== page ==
The main branches of economic activity to which the economically active population of the parish is dedicated are: agriculture, livestock, forestry and fishing 40.01%; Construction 18.71%, and exploitation of mines and quarries 12.09%. The other activities are not significant (INEC, Economic Census 2010). The Limoncocha parish since its creation is considered to have a high index of unsatisfied basic needs, due to the difficult access, the high spatial dispersion among the population centers settled in this territory, and the little attention on the part of the State, considered as a special zone of protection. The population reaches 43% of poverty, and 57% of extreme poverty, due to unmet basic needs (NBI).

On the other hand, the implementation of some entrepreneurial initiatives have not had the expected success, for different reasons, among others, due to the lack of empowerment of these initiatives by the community and its leaders, and also by the lack of preparation in the administration of this kind of business.

METHODS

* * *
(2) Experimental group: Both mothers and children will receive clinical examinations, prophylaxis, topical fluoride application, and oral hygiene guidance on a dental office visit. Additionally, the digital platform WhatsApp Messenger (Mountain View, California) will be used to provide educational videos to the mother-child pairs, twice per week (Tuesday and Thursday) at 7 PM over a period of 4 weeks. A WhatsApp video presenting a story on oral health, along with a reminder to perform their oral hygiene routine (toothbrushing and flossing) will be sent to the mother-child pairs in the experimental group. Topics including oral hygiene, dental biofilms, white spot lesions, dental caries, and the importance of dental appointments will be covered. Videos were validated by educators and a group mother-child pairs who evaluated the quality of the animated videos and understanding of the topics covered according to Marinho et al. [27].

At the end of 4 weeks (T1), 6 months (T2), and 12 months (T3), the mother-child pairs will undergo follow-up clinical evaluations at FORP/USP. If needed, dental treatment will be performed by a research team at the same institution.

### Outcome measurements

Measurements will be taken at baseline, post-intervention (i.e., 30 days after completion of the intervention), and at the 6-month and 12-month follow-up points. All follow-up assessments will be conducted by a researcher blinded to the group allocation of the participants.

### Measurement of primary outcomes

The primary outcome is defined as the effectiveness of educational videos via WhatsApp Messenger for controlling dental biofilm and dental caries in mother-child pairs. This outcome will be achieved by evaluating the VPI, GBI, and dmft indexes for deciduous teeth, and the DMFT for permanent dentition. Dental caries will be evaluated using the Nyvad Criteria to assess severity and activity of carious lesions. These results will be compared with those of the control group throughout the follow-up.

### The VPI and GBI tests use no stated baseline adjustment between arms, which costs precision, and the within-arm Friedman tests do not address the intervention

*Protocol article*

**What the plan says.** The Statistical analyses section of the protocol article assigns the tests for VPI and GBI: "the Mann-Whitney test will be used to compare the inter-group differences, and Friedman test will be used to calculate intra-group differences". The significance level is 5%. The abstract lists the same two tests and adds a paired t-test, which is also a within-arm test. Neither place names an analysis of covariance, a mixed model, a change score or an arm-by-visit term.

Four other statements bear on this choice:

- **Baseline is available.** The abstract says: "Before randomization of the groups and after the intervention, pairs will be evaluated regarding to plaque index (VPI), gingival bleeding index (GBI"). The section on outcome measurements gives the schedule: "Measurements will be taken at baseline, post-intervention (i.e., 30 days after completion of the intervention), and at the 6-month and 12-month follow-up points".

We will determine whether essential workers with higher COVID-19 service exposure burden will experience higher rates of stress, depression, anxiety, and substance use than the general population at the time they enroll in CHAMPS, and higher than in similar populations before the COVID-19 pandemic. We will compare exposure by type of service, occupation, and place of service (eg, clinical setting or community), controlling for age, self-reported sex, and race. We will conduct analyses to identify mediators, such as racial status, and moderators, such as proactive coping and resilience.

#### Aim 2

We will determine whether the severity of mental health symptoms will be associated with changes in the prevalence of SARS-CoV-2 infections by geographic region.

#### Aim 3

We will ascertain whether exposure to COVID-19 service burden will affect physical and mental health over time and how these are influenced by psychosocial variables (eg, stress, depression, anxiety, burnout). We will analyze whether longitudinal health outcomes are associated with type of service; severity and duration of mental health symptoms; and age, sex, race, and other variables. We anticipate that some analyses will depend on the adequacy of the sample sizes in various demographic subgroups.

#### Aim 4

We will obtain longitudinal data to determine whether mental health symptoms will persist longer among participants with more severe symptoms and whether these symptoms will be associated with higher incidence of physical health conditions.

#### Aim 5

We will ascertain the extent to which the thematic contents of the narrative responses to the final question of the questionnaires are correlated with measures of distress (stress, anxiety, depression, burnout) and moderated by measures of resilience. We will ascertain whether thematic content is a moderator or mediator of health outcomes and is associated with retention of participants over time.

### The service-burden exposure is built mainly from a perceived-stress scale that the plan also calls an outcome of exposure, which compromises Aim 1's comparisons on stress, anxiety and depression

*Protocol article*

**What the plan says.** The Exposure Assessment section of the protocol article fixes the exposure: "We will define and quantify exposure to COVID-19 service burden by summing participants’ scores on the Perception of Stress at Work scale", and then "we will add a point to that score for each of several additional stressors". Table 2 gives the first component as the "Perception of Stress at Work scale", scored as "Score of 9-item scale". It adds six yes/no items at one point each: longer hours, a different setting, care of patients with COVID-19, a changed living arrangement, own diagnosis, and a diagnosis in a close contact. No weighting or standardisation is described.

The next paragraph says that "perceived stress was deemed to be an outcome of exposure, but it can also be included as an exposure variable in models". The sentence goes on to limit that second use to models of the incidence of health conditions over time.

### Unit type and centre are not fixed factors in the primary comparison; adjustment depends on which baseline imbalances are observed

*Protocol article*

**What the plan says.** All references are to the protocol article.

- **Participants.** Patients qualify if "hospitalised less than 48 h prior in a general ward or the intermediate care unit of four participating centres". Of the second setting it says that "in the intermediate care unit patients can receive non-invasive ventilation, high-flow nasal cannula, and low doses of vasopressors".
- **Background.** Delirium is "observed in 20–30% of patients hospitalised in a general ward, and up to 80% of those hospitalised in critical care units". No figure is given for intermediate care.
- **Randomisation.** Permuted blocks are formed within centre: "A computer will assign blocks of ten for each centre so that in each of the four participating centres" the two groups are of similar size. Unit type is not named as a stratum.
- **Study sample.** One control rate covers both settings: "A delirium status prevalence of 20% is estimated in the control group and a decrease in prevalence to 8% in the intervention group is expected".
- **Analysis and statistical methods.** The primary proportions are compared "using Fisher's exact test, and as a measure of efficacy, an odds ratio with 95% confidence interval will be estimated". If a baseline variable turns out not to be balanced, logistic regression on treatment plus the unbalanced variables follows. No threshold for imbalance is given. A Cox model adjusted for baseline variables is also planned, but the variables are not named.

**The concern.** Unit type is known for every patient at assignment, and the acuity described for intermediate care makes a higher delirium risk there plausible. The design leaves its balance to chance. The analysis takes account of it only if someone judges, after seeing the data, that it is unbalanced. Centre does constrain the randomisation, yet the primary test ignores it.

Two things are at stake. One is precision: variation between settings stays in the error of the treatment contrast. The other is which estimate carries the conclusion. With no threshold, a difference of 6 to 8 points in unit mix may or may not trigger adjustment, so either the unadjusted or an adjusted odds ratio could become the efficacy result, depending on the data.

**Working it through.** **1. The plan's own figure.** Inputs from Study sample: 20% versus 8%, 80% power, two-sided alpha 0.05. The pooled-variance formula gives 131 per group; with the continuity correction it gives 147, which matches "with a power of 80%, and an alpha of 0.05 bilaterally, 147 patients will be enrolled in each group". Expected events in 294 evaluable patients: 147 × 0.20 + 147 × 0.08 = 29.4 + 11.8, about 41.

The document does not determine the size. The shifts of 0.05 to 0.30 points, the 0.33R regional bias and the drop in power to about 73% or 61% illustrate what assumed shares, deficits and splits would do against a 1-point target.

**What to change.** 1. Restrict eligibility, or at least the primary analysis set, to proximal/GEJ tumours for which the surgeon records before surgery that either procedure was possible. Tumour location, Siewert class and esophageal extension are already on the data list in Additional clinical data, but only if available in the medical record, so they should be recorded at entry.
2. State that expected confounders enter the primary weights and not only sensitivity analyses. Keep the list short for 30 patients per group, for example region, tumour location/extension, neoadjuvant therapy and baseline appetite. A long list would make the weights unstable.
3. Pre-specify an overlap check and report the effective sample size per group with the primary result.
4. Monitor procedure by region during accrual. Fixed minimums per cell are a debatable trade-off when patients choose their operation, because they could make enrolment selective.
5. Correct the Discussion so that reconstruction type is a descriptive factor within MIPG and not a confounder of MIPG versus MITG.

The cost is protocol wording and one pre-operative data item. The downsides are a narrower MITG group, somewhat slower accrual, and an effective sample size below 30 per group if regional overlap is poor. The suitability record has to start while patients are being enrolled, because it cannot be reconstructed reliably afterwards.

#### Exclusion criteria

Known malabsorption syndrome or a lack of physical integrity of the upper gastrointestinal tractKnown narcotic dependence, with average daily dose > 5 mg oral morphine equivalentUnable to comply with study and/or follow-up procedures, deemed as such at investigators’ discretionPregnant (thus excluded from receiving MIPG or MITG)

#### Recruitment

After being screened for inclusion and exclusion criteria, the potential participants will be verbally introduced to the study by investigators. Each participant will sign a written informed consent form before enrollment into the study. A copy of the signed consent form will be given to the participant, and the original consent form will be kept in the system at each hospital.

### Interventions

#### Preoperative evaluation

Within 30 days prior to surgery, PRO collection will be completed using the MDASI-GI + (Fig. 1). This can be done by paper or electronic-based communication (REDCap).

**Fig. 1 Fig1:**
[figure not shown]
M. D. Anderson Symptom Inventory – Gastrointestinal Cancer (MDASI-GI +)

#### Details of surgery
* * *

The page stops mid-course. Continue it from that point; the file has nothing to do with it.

Participants / Measurement Units / Sources / Sample / Materials. Initially the sample was designed in relation to the total population of the community (1405 people) with a margin of error of 5%, a total of 150 respondents. Once the survey was completed, 143 results were considered valid, reaching a confidence level of 94%. The surveys were conducted on women (52%) and men (48%), aged 17 to 64, maintaining the anonymity and confidentiality of the participants. In relation to the in - depth interviews, 6 interviews were carried out: two elders - leaders, two young - leaders, two officials from the Ministry of Environment working in the Natural Reserve. A youth focal group was carried out on development and entrepreneurship on November 10, 2016, with the active participation of 23 young people (21 men and 2 women). Similarly, surveys were conducted in May and June 2017, in the community of Limoncocha, a process that was supported by 9 students of the International Business career of the UISEK. In addition, a survey was made of existing businesses in the community.